Let’s count the votes before panicking

AB Boyd | Cartoonist

If you’re reading this, it means we’ve reached the early morning hours of Nov. 4 without a clear winner in the presidential race. This was expected.

The 2020 election has been complicated, and the process of determining the results will be no different. Early voting and voting by mail hit record highs this year as a side effect of the COVID-19 pandemic.

These mail-in ballots take time to process and count, and each state has varying rules governing when officials can begin these processes. Processing ballots involves verifying the voter’s identity through means like signature verification.

Some states, like Colorado, process ballots as soon as they are received, while others, like Wisconsin, didn’t start processing them until Election Day. Counting mail-in ballots can begin in Florida 22 days before the election, while other states like Alabama prohibit counting mail-in ballots until after the polls close on Election Day.

States also have different rules determining how long they’ll accept late ballots postmarked by Election Day. Texas requires absentee ballots to be in by 5 p.m. the day after the election to count. Oklahoma requires they arrive no later than Election Day. Meanwhile, Washington state counts ballots arriving as late as Nov. 23, provided they were postmarked by Election Day.

Having such a disparate array of regulations from state to state isn’t ideal for getting quick results. That said, allowing each state to go through its own processes ensures that even amid the turbulent conditions of 2020, as many eligible votes as possible can be counted. It is democracy in action.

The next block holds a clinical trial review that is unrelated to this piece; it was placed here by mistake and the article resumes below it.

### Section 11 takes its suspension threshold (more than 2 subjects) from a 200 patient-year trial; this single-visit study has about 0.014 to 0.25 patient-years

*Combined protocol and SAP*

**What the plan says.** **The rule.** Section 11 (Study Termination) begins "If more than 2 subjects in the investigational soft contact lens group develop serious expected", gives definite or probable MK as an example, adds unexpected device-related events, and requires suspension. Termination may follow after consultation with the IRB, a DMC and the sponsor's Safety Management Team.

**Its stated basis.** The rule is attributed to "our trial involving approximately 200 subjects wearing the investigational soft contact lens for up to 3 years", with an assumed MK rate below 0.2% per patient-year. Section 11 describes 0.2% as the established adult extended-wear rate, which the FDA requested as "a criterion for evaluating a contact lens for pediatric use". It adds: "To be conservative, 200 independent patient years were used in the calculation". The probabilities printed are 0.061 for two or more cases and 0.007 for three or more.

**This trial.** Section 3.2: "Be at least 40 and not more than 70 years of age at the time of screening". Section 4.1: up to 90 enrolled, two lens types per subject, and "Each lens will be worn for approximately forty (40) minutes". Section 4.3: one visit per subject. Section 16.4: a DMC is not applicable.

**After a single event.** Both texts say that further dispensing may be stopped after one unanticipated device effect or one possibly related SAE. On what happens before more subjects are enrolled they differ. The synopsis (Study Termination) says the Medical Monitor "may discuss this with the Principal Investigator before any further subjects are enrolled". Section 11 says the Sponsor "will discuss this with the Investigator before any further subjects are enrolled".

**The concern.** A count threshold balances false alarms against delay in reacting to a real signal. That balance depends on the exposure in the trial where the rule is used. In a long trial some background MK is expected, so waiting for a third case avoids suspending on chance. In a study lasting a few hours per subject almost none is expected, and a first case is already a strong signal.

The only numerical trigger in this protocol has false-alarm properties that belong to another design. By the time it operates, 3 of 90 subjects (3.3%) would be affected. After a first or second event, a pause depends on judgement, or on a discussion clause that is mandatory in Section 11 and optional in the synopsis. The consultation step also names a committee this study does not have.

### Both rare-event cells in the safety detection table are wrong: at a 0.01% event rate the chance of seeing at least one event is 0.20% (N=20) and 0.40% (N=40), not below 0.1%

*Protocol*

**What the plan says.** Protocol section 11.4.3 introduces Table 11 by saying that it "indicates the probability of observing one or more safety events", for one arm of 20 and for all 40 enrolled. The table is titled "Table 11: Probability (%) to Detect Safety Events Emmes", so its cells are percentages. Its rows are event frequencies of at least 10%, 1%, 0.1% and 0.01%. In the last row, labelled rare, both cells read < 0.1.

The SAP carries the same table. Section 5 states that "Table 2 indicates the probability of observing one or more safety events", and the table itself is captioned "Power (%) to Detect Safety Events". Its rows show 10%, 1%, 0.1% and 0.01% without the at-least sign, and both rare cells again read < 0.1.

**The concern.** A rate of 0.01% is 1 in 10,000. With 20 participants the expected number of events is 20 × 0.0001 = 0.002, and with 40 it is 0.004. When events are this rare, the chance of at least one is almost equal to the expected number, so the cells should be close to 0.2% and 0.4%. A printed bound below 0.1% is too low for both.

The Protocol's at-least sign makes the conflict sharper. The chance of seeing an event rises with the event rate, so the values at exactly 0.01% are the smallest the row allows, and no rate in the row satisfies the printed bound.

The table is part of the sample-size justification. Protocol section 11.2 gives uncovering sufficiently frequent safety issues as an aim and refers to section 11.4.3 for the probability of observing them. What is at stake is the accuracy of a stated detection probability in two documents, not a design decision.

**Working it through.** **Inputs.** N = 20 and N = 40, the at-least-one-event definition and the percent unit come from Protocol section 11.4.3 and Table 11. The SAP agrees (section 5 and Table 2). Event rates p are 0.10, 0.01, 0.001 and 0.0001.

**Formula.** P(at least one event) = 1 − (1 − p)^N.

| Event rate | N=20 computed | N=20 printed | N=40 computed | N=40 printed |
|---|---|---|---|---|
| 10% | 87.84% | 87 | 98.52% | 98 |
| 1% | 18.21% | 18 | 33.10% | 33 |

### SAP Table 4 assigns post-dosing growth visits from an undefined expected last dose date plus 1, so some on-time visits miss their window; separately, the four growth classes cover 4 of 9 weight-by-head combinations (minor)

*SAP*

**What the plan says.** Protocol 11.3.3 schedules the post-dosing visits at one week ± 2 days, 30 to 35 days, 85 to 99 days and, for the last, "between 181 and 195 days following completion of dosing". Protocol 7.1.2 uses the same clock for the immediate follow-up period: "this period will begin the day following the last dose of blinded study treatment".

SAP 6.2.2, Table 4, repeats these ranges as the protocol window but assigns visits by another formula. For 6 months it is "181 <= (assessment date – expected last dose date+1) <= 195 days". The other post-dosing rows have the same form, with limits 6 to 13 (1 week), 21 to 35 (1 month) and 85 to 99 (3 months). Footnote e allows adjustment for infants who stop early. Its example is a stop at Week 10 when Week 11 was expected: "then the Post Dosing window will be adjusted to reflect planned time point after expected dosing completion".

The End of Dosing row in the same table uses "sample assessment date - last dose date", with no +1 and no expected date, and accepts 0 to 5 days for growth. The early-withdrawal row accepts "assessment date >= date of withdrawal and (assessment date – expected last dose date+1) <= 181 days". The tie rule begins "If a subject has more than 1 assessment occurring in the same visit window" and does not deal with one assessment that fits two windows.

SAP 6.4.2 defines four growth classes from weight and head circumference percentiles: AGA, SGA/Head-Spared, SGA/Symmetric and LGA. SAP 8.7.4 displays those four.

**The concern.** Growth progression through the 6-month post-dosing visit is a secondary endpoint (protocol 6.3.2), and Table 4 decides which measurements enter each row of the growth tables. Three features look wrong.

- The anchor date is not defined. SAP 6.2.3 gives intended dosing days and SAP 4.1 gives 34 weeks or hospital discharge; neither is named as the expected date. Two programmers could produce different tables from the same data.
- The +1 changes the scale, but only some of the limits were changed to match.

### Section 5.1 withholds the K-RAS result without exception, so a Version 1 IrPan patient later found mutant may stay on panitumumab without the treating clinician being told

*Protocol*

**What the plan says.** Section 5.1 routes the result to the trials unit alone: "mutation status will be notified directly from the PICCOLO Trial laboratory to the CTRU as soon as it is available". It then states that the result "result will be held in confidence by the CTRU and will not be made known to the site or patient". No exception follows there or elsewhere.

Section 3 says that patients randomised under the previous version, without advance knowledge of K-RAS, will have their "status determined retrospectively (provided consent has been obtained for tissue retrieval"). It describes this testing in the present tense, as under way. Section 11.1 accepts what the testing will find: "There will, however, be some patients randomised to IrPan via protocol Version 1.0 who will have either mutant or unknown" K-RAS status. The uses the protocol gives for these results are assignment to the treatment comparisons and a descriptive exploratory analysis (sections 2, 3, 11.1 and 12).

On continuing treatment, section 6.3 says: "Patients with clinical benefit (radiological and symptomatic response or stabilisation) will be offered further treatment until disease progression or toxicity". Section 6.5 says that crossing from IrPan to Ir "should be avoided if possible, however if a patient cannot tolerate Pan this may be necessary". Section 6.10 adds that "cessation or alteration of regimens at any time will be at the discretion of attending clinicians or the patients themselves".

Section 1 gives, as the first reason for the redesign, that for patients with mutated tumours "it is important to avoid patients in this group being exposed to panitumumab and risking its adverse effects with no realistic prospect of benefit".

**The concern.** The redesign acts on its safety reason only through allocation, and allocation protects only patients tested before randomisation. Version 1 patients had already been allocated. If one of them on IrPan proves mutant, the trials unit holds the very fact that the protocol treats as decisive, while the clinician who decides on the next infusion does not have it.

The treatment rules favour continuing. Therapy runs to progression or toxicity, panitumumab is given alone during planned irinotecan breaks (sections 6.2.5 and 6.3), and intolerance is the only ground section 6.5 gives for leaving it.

Sadly, there will be people who try to spin this as a negative.

President Trump has long claimed (falsely) that voting by mail is a gateway to widespread voter fraud, and it doesn’t appear his rhetoric will let up after the polls close. According to Axios, Trump has considered prematurely declaring victory.

Though Trump denied the claim, he also said “it’s terrible that we can’t know the results of an election the night of the election.” Trump also indicated his campaign would be “going in with our lawyers” as soon as the election was over. Chances are by the time you read this these events may already be in motion.

After so much uncertainty leading up to Election Day and the potential for long delays, it’s more important than ever to trust in our electoral processes and to know where to go for accurate information.

The Associated Press has long been the gold standard for reporting election results, and it is relied on by other publications around the country, including major news organizations like NPR.

With a complex network of journalists around the country reporting results, AP has the manpower, experience and resources to call races accurately and quickly. The publication does not project winners; it only calls races when the outcome is certain.

There will almost certainly be bad actors making bogus claims and spreading conspiracy theories while we wait for results, either to score political points or sow discord among the public. Don’t fall for it. Instead, follow credible sources to keep up with election results and trust that the time it will take to determine the outcome of each race is a commitment to getting the count right, not a nefarious plot to undermine democracy.